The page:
The second house too has a fireplace—the kind that lights by the flip of a switch dead-smack in the center of the living room wall. “Just how,” his grandpa was fond of asking, “Are you supposed to hang pictures around that?” Toby usually just shrugged, staring moodily at the blue flames of the pilot light barely visible beneath ceramic-fiber logs. Artistically arranged and fixed permanently in place.

Wednesday, October 13, 2004


sleeping, hoi an, vietnam (d.leigh, '03)

Sunday, October 10, 2004


It wasn’t just the places he yearned for, but also their absence. That hollow ache that arises when someone, somewhere is left behind, abandoned. The emptiness. The longing. The haunting that, when studied too closely, regarded too freely, gives way to searing, exquisite pain.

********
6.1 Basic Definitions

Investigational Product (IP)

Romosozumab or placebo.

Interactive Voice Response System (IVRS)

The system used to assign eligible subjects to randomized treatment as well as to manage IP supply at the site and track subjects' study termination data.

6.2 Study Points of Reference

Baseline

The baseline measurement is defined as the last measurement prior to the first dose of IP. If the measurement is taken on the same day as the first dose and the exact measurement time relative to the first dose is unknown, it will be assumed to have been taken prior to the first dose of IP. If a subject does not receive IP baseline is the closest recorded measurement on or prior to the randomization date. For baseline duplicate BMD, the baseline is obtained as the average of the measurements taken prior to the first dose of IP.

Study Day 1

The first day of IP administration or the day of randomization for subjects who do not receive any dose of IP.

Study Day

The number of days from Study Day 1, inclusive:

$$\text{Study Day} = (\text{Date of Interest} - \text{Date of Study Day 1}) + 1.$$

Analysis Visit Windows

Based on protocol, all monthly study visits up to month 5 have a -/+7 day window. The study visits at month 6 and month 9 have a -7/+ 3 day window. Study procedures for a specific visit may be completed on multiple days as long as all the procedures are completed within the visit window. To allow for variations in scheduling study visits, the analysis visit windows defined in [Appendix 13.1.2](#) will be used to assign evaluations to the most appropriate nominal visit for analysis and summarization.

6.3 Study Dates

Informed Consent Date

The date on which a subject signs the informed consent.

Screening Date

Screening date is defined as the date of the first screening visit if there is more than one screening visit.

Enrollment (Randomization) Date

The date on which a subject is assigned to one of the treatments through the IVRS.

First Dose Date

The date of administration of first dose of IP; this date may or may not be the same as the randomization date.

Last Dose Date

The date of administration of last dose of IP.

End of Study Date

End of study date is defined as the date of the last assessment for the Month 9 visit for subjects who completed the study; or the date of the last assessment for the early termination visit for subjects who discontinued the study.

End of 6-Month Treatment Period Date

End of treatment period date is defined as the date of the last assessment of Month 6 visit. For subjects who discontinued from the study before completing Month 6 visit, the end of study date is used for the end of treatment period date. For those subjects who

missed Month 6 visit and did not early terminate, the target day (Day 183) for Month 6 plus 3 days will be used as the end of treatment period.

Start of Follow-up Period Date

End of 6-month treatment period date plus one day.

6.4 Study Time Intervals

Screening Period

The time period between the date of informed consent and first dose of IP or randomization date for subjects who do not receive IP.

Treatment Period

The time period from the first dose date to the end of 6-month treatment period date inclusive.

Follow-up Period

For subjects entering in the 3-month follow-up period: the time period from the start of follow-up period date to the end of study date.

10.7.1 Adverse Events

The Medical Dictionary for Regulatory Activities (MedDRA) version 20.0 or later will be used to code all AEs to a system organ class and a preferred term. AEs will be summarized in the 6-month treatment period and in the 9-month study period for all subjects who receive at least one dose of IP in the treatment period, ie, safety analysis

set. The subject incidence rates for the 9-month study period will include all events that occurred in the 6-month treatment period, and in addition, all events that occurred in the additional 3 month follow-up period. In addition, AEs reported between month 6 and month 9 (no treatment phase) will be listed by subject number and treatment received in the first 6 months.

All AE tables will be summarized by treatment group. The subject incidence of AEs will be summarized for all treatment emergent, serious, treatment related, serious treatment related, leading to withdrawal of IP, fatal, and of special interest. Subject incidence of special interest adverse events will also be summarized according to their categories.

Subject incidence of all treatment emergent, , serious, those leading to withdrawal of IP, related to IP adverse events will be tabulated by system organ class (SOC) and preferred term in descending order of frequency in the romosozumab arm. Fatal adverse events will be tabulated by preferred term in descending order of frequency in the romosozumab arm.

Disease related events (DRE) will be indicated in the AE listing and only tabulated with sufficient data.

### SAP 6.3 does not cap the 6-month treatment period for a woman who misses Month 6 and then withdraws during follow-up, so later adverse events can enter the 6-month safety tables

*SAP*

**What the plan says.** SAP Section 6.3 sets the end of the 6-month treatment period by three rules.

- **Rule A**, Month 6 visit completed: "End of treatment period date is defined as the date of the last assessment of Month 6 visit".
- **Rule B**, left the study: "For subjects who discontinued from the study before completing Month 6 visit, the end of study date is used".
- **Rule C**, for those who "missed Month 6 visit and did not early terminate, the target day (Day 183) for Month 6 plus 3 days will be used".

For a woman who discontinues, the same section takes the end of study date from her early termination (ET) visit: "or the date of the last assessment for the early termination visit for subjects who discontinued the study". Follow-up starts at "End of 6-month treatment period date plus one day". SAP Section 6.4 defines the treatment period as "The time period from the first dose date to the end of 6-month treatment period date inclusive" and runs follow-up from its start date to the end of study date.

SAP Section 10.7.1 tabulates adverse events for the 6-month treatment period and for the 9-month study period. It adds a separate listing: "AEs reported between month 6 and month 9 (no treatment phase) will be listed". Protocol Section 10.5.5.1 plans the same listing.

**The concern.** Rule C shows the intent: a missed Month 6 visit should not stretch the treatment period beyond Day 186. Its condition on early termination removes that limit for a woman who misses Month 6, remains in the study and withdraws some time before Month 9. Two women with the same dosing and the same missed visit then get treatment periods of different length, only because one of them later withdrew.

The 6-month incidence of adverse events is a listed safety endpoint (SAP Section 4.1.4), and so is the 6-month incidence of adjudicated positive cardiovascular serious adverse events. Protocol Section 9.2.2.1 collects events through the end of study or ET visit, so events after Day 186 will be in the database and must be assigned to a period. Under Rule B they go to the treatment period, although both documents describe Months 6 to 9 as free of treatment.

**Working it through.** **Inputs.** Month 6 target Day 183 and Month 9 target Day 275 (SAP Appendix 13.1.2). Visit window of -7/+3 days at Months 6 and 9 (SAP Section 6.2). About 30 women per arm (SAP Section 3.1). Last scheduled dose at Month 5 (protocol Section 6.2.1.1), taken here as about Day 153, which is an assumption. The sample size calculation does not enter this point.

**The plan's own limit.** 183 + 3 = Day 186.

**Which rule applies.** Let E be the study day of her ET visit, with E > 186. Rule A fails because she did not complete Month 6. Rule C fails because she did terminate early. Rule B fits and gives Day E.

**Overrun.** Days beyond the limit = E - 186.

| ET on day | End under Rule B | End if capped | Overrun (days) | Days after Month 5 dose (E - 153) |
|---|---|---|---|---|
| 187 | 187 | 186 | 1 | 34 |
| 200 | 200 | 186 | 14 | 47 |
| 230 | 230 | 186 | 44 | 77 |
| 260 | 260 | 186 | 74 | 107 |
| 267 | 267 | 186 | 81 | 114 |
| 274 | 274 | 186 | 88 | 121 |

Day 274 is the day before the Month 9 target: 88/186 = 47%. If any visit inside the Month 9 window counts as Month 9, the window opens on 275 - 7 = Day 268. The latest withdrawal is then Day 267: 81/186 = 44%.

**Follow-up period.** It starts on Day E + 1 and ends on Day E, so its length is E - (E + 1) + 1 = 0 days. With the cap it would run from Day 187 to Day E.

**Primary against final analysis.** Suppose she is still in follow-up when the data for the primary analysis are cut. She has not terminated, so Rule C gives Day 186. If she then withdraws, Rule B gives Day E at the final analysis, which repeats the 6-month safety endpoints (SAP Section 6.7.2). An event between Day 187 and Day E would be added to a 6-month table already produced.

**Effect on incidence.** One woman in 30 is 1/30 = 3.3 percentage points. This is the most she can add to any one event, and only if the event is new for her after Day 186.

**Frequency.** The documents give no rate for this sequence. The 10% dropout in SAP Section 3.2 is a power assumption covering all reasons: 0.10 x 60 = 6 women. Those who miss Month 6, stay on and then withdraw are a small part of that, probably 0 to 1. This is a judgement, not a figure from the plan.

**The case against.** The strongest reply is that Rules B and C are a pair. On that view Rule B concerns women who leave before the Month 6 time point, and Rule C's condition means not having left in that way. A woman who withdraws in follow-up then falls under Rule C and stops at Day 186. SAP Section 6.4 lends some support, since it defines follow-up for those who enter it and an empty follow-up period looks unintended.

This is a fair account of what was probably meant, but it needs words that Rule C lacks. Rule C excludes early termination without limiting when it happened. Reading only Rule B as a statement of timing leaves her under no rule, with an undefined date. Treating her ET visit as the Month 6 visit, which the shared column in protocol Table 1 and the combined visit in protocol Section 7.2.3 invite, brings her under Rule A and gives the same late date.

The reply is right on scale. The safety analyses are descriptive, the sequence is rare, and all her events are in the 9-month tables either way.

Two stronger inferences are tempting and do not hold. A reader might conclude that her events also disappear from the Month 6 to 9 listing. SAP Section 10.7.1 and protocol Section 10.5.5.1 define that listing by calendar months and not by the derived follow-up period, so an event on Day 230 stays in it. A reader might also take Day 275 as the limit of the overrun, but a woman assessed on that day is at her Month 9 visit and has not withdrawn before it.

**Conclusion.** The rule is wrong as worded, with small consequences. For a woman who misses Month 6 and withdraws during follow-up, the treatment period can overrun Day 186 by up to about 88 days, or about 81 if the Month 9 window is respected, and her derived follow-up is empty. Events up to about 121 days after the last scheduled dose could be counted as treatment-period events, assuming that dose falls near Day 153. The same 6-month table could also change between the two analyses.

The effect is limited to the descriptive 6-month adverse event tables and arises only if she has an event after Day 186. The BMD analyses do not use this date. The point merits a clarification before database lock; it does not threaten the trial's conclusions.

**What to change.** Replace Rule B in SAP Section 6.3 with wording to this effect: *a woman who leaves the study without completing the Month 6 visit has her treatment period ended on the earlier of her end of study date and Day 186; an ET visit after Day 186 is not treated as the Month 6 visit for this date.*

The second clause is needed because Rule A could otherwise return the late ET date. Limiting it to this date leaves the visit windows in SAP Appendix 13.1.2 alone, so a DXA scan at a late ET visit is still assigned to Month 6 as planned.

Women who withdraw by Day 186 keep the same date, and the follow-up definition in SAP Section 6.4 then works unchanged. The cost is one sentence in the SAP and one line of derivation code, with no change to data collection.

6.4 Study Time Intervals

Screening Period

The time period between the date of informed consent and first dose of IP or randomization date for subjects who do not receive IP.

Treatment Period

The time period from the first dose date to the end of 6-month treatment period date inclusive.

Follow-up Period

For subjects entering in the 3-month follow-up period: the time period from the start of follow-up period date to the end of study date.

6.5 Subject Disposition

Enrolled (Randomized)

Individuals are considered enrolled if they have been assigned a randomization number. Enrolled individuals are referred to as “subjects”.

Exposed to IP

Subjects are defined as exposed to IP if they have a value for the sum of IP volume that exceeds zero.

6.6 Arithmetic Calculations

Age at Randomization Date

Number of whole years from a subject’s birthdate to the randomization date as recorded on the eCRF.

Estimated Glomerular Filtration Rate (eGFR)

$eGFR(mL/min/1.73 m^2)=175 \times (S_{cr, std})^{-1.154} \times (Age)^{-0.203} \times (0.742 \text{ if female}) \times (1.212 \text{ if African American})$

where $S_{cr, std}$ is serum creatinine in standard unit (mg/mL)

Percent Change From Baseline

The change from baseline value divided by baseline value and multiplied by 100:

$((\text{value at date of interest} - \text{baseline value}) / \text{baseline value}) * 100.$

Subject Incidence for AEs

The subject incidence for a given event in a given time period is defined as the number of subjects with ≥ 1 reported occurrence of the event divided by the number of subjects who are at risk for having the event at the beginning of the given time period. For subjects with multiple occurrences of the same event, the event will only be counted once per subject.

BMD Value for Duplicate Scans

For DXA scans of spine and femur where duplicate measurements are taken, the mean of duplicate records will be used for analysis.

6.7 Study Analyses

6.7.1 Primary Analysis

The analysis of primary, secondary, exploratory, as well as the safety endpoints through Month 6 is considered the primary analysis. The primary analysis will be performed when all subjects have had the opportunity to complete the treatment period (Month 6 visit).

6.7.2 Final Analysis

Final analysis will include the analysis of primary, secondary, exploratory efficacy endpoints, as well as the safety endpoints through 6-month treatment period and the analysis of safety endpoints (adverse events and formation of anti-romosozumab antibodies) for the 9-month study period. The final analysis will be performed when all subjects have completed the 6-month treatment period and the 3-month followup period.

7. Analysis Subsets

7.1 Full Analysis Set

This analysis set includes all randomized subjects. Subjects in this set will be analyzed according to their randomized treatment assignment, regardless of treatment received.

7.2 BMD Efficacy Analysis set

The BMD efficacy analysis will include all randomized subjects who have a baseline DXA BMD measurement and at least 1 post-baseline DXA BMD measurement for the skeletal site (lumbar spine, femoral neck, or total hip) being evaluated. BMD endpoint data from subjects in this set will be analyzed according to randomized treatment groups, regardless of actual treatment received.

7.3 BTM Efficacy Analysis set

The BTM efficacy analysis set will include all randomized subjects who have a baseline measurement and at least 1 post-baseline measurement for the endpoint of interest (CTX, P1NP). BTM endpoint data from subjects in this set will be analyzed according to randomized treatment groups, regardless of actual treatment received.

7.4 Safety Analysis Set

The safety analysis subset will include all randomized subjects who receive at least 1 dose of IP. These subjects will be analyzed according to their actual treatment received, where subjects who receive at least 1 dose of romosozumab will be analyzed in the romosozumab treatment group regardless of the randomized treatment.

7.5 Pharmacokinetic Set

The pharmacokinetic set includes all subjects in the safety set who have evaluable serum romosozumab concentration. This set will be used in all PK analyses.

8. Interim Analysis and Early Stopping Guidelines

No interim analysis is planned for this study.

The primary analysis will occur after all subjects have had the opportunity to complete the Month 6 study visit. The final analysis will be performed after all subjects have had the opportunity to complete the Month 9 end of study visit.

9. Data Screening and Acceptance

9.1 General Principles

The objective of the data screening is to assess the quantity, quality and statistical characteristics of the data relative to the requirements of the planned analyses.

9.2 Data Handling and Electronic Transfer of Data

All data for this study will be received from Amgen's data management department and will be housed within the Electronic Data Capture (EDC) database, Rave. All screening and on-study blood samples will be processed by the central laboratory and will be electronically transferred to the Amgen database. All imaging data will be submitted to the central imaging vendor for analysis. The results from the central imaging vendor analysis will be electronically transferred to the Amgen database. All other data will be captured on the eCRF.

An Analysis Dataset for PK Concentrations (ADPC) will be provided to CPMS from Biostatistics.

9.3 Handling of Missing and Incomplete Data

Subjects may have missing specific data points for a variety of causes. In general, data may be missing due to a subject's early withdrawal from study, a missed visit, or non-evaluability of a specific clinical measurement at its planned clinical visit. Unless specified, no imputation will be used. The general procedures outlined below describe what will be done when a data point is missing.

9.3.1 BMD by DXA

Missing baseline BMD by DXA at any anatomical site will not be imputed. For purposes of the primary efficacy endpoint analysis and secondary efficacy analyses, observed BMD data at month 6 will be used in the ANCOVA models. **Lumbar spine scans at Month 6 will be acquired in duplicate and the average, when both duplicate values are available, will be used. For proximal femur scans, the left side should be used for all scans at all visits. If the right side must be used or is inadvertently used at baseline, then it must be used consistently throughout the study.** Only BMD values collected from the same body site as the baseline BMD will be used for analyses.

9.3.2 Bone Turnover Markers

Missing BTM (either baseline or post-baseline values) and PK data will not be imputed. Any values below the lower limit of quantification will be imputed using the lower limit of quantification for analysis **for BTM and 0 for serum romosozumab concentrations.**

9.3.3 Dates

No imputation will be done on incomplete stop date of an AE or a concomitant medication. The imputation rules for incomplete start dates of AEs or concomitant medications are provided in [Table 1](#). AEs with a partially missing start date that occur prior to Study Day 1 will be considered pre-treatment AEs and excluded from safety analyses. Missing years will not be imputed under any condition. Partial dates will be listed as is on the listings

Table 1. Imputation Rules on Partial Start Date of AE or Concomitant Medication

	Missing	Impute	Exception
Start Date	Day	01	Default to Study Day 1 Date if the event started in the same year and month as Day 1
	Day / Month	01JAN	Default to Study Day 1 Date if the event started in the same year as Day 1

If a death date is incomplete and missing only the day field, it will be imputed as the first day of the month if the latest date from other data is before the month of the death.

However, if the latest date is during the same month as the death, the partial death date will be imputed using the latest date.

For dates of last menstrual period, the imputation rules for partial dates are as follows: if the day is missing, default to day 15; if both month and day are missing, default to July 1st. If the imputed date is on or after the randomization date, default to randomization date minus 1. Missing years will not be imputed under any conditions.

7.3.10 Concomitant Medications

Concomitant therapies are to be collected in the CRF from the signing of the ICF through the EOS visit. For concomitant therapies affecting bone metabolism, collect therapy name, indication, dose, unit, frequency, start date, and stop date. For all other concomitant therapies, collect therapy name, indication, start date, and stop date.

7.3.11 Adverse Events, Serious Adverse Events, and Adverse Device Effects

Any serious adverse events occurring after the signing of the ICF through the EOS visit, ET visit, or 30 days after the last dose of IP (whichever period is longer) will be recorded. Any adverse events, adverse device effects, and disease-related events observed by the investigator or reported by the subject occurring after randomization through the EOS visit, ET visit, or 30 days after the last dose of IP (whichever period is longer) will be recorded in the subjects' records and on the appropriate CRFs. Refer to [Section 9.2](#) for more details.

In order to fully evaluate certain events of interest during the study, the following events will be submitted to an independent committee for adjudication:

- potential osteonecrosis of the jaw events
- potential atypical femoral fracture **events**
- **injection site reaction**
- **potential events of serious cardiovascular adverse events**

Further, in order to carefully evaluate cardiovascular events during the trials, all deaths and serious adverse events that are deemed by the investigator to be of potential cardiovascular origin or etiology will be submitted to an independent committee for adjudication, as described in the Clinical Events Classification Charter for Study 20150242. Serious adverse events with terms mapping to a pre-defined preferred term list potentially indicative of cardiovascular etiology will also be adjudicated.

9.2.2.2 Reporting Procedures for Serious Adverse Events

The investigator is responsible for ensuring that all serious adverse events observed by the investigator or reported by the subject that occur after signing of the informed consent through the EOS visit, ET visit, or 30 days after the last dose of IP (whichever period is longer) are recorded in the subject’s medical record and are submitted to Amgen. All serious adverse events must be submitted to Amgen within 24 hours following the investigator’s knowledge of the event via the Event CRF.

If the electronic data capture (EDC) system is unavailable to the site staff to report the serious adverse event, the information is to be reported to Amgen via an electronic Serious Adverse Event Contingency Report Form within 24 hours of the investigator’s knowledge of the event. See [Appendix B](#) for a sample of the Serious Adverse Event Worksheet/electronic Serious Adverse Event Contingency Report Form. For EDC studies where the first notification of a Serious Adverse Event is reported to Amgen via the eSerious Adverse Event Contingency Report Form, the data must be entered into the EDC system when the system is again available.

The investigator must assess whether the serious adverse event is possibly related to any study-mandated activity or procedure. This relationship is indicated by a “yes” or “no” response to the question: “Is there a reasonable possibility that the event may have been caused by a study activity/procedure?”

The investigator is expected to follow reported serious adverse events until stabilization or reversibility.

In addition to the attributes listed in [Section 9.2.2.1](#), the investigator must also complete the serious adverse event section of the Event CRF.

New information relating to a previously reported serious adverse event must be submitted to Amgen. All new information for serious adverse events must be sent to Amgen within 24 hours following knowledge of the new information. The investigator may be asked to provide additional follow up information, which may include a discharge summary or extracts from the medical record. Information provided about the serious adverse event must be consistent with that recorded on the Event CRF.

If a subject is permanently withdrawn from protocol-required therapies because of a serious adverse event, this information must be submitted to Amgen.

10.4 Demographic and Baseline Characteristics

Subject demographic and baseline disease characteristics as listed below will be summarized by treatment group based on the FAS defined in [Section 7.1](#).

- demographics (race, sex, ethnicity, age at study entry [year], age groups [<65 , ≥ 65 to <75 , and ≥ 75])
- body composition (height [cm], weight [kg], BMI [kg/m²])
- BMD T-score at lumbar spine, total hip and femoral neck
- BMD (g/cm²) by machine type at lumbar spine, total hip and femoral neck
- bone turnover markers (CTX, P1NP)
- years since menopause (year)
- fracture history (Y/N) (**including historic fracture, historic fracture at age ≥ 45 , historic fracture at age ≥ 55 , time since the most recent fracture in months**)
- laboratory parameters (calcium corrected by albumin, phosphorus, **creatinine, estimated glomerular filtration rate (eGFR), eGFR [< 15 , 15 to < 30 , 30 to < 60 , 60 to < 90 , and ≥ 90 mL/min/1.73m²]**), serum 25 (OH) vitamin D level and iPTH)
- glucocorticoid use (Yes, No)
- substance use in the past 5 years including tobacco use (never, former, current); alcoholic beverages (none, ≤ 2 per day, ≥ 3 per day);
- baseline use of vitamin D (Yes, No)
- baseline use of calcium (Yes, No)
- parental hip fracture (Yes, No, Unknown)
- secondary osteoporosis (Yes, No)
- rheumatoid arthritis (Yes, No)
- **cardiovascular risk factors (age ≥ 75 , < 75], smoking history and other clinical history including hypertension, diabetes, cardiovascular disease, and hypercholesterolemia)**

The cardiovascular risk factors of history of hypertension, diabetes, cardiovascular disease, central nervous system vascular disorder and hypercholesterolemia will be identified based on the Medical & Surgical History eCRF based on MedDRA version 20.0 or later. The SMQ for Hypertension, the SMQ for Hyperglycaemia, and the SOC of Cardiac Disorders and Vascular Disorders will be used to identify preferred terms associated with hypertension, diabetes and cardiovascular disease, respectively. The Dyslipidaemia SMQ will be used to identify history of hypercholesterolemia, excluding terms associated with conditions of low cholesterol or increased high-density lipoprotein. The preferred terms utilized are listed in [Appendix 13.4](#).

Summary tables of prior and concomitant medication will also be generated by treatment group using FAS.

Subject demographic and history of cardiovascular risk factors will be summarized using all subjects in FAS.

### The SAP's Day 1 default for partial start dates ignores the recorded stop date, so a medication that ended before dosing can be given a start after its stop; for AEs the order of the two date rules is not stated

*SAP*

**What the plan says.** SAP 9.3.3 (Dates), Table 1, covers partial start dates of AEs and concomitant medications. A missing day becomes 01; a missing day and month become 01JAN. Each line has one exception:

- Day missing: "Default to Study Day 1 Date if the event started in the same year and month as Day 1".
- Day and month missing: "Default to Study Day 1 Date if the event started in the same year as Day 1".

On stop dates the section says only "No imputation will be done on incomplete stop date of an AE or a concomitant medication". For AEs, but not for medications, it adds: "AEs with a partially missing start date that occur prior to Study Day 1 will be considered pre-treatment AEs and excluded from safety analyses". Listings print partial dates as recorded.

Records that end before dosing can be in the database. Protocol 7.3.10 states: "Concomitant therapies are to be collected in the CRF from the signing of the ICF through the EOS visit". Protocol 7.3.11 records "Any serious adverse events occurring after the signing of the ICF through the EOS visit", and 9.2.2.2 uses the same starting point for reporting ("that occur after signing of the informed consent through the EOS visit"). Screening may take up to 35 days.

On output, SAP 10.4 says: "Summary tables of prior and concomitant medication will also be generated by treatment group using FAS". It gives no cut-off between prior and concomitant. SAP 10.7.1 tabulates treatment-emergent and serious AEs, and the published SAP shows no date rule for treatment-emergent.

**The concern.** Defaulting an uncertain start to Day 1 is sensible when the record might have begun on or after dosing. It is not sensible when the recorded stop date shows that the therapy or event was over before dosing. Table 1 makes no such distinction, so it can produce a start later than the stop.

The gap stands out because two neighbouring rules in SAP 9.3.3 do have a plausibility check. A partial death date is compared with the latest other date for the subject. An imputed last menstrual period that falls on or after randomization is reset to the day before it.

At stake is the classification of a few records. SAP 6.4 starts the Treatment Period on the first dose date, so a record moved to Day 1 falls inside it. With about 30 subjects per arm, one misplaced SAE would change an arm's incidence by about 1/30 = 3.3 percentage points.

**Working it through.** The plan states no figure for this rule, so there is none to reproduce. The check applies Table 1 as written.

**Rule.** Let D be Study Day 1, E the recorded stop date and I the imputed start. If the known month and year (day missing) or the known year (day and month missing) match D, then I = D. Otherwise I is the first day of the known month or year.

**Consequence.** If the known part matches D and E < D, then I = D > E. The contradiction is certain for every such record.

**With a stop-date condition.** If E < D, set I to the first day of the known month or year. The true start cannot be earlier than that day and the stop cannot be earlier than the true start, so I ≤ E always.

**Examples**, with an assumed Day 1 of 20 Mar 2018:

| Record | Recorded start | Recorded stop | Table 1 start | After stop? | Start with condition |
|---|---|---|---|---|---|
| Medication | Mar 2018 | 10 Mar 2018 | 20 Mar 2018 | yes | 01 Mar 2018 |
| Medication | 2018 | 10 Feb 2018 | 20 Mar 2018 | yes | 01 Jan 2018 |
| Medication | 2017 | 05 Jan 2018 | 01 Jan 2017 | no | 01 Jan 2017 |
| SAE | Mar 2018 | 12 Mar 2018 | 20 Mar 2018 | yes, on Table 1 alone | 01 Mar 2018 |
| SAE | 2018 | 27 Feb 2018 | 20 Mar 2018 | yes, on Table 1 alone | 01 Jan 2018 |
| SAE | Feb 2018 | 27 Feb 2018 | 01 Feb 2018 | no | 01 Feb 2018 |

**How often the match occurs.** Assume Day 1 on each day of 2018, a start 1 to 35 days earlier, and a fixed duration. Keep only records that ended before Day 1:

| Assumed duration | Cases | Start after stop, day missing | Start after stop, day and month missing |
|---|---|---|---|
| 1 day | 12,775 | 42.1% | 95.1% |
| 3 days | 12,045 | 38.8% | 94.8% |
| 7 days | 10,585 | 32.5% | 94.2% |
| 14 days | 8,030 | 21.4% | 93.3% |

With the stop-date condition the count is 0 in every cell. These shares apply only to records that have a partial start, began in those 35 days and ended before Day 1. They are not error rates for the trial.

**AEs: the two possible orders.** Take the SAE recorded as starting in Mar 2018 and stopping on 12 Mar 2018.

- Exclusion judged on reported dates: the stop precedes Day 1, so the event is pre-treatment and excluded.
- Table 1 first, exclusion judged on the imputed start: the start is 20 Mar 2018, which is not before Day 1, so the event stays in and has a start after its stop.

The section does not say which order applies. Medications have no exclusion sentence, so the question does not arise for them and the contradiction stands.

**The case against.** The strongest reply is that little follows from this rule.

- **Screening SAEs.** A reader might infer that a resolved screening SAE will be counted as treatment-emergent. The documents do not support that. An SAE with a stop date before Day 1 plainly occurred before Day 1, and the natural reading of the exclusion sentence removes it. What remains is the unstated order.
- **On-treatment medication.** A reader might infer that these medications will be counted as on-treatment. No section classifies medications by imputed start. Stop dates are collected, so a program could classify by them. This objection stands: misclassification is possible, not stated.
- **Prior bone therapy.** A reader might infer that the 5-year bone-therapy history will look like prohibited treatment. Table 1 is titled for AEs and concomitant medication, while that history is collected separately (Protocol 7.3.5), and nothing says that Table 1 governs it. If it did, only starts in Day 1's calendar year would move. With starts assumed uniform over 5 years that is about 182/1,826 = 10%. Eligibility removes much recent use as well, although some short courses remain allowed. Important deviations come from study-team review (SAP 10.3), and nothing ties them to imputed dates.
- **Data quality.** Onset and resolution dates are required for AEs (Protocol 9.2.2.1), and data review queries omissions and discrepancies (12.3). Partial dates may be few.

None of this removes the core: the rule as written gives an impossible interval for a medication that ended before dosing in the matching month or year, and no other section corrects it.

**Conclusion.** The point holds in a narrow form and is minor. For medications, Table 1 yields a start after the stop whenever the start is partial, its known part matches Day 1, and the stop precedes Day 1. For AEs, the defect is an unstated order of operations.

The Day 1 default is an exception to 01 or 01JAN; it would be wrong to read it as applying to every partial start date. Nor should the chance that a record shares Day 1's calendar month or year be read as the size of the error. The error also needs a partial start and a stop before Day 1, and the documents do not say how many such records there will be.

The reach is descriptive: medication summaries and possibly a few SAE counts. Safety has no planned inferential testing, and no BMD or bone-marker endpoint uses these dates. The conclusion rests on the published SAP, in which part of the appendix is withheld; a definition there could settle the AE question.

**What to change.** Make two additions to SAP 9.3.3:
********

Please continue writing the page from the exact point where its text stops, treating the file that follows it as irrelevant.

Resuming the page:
For he long ago realized that yearning, pain, sorrow, these are not so separate from beauty, from joy. From being alive and awake and connected. From fending off the numbness that comes from too much comfort, too much control.

So he wanders through and moves on—sometimes to return, sometimes not. And he opens, awakens, to the haunting, the torture, the beauty that he carries forth.

Saturday, October 09, 2004

nha trang

nha trang, vietnam (d.leigh, '03)

Thursday, October 07, 2004


The first time Maxine touched her, kissed her, drew her near, Jessie couldn’t stop herself from shaking. Horrified at the lack of control, the complete disconnect between mind and body, she willed her hands and arms to be silent, still. Pleaded with them to return Maxine’s caresses with strong, steady passion. To please, please, for god’s sake stop that helpless, hopeless, pathetic shaking.